Ryan Clayton, a leading local advocate for the rights of the LGBTQ+ community, welcomes Sidney’s decision to recognize Pride Week in 2020 (Wolf Depner/News Staff)

Local LGBTQ+ advocate welcomes Sidney’s decision to recognize Pride Week

Sidney announced its decision in the Town’s updated strategic plan

A leading local advocate for the rights of the LGBTQ+ community welcomes Sidney’s decision to recognize Pride Week in 2020.

Ryan Clayton, who has advised the City of Vancouver and the District of Saanich on issues concerning the LGBTQ+ community, calls Sidney’s decision “wonderful news” that highlights the role of municipalities in leading on such issues.

“I work in Sidney and live in Saanich and both communities have done a lot in the last couple years to include and recognize LGBTQ+ folks and it’s really heartwarming to see,” he said.

RELATED: Sidney to recognize Pride Week in 2020

This said, he also acknowledged that more work remains ahead. “It’s amazing that 50 years after [the Stonewall Riots in New York City], we still have places that don’t set aside time to acknowledge the contributions of LGBTQ+ folks to their communities,” he said.

Details of Sidney’s decision to recognize Pride Week remain sparse. The announcement itself appears in Sidney’s updated strategic plan approved by council.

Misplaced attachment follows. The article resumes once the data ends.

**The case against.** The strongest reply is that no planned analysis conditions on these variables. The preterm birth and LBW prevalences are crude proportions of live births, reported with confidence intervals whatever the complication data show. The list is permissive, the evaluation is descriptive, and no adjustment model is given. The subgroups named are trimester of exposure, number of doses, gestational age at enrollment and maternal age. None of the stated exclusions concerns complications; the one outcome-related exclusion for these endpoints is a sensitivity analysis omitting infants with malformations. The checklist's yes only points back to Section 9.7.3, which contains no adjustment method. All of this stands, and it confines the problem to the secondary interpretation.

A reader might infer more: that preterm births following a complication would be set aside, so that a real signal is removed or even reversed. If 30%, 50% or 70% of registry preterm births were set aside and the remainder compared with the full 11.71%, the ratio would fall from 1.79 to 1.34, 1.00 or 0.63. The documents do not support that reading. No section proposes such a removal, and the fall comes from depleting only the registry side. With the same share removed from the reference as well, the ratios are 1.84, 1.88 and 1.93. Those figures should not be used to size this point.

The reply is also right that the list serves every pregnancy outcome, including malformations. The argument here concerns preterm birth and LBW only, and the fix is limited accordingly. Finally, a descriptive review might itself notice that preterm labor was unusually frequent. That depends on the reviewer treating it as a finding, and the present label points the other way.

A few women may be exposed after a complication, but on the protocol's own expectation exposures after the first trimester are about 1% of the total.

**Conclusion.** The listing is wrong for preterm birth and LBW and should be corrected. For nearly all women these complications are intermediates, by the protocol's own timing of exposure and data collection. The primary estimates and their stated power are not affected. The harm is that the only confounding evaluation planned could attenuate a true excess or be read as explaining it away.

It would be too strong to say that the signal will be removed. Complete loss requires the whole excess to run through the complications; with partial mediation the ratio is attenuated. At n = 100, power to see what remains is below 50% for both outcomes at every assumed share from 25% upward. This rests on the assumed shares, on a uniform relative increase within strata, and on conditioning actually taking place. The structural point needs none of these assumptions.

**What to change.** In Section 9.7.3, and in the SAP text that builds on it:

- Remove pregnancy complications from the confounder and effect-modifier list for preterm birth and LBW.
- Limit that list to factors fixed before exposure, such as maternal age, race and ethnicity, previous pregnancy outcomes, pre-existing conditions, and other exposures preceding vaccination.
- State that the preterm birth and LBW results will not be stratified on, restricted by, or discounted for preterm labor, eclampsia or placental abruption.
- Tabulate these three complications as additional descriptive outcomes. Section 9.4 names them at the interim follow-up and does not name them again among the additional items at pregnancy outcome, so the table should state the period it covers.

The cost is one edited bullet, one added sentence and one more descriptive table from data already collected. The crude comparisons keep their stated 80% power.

Sidney’s recognition of Pride Week happens against the backdrop of passed and attempted policy measures to roll back the rights of members of the LGBTQ+ community in parts of Canada, the United States, and elsewhere in the western world.

Ontario recently experienced a Kulturkampf over its province’s sex-education curriculum during which the Conservative government of Doug Ford replaced key aspects of the previous curriculum with what critics decried as an outdated and homophobic lesson plan. The Ford government has since changed course, but criticism remains high.

The federal government in the United States as well as several states have also passed measures which critics claim discriminate against members of LGBTQ+ community. For example, the United States government has banned trans-gendered individuals from serving in the military, justifying the ban on cost grounds. Washington has also rolled back a number of Obama-era initiatives.

A number of states — which almost exclusively voted for current President Donald J. Trump in 2016 — have also passed measures deemed to be discriminatory against the LGBTQ+ community, with many of those laws justified on the basis of religious freedom.

But Clayton also pointed out that B.C.’s provincial government will no longer pursue legislation banning conversion therapy. Conversion therapy is the controversial, long-discredited theory that spiritual or psychological measures can convert homosexual or bisexual individuals towards heterosexuality.

Once again, it is up to municipalities like Vancouver to step in, while the provincial and federal government dithers, he said.


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